Bullying occurs everywhere and at every stage in life.
The topic of bullying is getting a lot of press these days, especially cyberbullying among children and young adults. Unfortunately, it’s always been a part of life, so it should not surprise you that bullying carries over into adulthood as well. Here at Springpoint at Home, our aides receive training on how to recognize all forms of abuse, including bullying.
The bullying of elders occurs in every living situation, from senior care settings to in the home. We tend to think that staff and caregivers bully the elder, but there are just as many elders who bully staff, caregivers and other residents.
Individuals with a lifelong tendency to bully can be aggressive and controlling and the cliques you remember from high school are alive and well in every setting. But tendencies toward aggression and control does not account for everyone. Elders in senior care settings may feel frustrated and out of control so they resort to bullying. These behaviors include social ostracism, rumors, verbal, physical or sexual abuse, invasion of personal space and stealing or damaging personal property. Mental illness, dementia and chronic pain problems can heighten a person’s aggression because they have difficulty communicating. At the same time, these are often the people who are more vulnerable and prone to being a victim of bullying.
Alienation of people who are different is a bullying tactic our Aging Life Care Advisor ™/Care Management Team has sadly seen more than once. The elder who believes someone who uses a scooter instead of a walker should not be allowed to live in “their” senior care setting. Elders who believe that someone of a different sexual orientation or race should not be in “their” care setting is another common form of ostracism that can devolve into more harmful behavior.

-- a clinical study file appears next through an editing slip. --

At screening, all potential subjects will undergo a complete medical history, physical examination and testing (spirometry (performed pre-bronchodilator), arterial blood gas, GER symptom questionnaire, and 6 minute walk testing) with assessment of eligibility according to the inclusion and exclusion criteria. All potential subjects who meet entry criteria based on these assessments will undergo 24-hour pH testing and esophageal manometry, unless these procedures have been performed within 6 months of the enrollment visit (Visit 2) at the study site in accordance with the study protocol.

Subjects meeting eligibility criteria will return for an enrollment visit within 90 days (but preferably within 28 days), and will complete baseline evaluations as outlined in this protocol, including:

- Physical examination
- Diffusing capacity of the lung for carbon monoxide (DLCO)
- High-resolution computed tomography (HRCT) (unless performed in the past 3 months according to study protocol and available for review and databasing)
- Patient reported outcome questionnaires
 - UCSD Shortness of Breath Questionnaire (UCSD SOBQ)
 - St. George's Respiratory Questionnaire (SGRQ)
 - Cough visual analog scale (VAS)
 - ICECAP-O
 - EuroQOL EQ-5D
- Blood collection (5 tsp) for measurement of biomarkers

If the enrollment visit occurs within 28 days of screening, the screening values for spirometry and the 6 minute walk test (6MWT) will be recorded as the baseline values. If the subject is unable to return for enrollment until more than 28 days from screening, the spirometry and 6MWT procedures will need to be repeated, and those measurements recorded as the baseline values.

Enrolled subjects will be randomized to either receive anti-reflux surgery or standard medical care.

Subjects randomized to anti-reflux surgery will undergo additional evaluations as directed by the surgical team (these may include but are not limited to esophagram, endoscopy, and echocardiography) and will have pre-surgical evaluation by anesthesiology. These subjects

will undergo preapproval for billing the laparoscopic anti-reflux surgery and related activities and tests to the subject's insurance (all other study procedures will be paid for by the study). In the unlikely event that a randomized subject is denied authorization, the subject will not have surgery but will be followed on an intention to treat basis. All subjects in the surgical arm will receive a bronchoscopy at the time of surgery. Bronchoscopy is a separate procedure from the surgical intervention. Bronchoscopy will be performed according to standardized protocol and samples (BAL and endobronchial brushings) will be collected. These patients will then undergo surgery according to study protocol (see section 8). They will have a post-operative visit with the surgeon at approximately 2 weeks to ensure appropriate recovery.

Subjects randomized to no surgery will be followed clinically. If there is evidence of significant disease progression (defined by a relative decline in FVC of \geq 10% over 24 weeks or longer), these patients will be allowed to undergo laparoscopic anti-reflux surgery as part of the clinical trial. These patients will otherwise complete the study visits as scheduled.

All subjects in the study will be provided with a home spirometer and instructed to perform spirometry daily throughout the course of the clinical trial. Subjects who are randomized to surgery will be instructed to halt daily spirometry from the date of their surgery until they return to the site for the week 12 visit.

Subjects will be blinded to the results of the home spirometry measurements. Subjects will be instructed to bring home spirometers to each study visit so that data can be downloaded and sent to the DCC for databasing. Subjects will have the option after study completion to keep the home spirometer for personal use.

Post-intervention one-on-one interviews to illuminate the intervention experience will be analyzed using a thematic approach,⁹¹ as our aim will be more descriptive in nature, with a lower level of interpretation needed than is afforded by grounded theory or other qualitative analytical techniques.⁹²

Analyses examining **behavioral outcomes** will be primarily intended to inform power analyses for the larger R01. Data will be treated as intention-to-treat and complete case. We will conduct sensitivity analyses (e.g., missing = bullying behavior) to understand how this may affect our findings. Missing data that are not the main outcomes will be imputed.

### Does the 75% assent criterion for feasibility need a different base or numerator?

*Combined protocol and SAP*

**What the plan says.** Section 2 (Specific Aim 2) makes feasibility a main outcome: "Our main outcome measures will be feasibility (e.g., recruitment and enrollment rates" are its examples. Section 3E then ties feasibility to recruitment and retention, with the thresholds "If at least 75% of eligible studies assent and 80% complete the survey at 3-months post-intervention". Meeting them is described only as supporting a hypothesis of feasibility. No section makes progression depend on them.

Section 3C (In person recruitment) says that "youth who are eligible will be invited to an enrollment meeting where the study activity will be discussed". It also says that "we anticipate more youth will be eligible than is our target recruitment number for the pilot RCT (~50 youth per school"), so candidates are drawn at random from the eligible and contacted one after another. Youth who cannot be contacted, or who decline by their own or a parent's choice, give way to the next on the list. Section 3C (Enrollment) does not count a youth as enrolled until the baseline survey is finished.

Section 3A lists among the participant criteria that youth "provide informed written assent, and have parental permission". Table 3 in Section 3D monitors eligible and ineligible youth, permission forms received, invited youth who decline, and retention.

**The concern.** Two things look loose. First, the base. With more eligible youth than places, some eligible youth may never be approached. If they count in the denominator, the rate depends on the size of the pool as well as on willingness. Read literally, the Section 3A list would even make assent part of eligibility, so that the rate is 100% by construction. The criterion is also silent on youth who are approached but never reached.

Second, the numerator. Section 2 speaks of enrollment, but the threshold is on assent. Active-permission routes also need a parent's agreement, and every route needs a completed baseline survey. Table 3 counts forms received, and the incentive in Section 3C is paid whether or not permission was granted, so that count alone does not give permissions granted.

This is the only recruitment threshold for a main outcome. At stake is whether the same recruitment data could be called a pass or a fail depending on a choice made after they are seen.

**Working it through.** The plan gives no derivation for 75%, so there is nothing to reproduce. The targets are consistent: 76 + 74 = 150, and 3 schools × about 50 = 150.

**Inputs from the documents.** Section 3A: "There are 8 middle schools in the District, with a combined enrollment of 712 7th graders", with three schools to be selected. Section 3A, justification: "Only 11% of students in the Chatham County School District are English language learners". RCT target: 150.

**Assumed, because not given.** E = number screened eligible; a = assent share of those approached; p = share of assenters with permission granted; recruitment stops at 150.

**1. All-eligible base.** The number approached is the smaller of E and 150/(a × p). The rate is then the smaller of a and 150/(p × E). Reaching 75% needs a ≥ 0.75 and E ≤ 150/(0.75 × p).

When it comes to addressing bullying, prevention, mediation and resolution conflict is of the utmost importance to the State of New Jersey, every senior care community and home care agency. Springpoint at Home has mandatory training and education designed to be sensitive to bullying, the underlying causes and how to mediate the situation.
Here at Springpoint at Home, because our aides work one-on-one with elders, we conduct education at all staff levels steeped in diversity and inclusion for the prevention of bullying. We will not tolerate an employee who bullies, nor will we tolerate our aides being bullied.
Our entire Springpoint at Home team is trained to recognize the signs when someone may be bullied. These may include:
- Changes in behavior, like no longer bathing or eating
- A sudden desire to change their care arrangement
- Depression, suicidal tendencies, anxiety, fearfulness or anger
- Changes in social behavior, such as reluctance to participate in group activities or refusal to spend time in common areas
It is important to investigate these signs, while not jumping to conclusions. But intervening when appropriate is our highest priority so that your loved one lives a full and happy life.